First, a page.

Nonetheless in order to win tomorrow the underdogs will almost certainly be required to hit two goals more than their opponents do. Now that the goalfests of early summer have ceased, with Galway apparently bent on following the example of Portugal at Euro 16 and winning the tournament without the benefit of goals, are we really going to witness the rigging shake twice, never mind three or four times? Since 2015, the
season when Derek McGrath’s Waterford became Derek McGrath’s Waterford, they’ve hit 15 goals — including the two in extra time versus Kilkenny last month — in 13 championship outings.
Cork 1-22, yes, but Waterford, with a five-man attack, 3-19? Hmm.
One returns, inevitably and unavoidably, to the bleedin’ obvious. Cork are designed to flow; Waterford are designed to stop floods. The Cork forwards are there to score; the Waterford forwards are there, broadly speaking, to help someone else score. It all renders the job of constructing a winning bottom line harder for the men in white than it does for the men in red.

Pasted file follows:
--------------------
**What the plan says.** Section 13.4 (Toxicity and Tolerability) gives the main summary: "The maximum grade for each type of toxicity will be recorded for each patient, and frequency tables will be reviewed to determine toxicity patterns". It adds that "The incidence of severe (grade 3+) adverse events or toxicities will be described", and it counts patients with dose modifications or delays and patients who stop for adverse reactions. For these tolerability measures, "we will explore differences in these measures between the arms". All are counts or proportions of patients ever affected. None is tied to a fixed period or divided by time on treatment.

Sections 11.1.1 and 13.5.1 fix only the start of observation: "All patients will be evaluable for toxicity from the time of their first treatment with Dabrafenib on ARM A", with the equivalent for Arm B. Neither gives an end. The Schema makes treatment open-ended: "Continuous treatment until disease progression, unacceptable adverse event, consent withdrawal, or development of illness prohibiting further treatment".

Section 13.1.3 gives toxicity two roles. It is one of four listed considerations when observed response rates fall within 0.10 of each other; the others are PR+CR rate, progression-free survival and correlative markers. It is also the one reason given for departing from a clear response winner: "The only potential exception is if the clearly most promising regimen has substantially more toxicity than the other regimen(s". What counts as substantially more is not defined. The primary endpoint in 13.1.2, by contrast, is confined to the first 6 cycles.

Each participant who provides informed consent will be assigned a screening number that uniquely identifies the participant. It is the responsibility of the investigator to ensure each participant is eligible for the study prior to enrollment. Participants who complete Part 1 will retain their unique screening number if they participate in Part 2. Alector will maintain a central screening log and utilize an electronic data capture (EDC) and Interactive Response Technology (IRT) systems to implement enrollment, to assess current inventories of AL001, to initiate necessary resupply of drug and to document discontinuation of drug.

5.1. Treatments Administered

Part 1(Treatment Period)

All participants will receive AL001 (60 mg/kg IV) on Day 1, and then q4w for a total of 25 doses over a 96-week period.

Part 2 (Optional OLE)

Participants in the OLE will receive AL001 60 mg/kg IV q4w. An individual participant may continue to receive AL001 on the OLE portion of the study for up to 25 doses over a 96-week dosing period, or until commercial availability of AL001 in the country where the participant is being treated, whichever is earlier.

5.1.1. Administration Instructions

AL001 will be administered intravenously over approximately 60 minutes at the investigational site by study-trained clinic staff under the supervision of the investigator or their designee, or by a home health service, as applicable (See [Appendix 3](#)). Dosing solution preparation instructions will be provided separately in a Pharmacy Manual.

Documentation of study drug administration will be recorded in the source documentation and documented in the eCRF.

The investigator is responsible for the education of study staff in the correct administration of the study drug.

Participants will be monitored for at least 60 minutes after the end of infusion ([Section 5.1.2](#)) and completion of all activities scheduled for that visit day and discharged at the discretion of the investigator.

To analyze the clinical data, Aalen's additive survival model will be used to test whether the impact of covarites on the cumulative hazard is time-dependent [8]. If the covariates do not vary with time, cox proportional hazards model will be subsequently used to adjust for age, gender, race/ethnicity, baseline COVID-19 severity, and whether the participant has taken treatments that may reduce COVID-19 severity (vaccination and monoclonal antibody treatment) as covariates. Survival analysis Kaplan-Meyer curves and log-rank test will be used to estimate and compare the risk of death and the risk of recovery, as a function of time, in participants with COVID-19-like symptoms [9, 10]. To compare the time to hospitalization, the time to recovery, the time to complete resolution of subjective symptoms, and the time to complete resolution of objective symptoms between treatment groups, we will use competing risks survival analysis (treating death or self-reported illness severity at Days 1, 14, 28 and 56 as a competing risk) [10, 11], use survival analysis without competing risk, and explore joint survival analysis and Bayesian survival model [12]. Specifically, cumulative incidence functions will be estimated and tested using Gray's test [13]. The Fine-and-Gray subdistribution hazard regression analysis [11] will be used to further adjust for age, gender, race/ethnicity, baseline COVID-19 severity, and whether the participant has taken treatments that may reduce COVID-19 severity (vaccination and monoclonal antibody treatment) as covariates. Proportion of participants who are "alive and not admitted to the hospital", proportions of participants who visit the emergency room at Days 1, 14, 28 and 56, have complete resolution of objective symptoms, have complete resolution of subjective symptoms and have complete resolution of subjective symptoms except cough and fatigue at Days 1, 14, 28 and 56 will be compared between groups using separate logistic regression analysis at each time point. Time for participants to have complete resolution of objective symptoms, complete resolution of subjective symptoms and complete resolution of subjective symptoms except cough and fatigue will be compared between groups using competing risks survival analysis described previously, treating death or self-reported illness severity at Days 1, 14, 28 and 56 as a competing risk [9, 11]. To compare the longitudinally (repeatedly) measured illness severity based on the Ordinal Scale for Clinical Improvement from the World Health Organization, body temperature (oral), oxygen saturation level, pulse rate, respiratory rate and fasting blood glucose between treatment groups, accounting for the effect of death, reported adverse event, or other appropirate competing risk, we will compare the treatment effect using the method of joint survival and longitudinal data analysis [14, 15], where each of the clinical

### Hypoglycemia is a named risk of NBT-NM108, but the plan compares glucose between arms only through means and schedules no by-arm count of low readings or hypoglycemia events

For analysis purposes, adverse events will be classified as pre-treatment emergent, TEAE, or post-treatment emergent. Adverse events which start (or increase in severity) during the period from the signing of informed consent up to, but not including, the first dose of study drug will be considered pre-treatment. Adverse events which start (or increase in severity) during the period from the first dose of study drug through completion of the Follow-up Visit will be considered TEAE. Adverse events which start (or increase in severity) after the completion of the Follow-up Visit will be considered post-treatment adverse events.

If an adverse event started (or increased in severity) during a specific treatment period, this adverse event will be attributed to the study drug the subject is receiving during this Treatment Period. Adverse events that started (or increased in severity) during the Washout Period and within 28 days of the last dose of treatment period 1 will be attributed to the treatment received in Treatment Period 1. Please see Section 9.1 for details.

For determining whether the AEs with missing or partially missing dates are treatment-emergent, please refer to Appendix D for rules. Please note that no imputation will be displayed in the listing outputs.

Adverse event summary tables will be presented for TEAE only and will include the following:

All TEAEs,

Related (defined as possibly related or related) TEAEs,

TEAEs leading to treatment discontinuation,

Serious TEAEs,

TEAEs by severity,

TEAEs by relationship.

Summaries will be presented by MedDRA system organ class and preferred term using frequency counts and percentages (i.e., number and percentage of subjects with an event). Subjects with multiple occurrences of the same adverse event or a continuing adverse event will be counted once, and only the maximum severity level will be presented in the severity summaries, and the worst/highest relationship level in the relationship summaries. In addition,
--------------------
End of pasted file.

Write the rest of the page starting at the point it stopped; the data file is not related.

Seamus Harnedy may be the Munster champions’ target man but he knows where the posts are, has shown in the past when located closer to goal that he knows where the net is. Conor Lehane and Alan Cadogan are electric, Patrick Horgan artistic. Luke Meade and Shane Kingston won’t both set the place alight this weekend but one might, and even if neither does they’ll have future opportunities.
Waterford? Michael Walsh may engineer a couple of frees but he’s not there to score; spiritual leaders never are. Though Kevin Moran will snipe a couple of points from distance, as he usually does, he’s not a card-carrying
attacker. Jake Dillon and the Bennetts will do a bit between them but they won’t shoot the lights out and they won’t last the 70 minutes.
That leaves a lacuna, one that has to be filled by Austin Gleeson, by Jamie Barron steaming through from deep and by the men sprung from the bench - primarily Maurice Shanahan but of late also Brian O’Halloran and Tommy Ryan.
Judicious deployment of their subs is one area in which Waterford’s game management has impressed this summer. It still, however, constitutes the equivalent of needing second-preferences to exceed the quota.
All of which is a roundabout way of posing an impolite question: how many of the Waterford forwards would make the Cork team?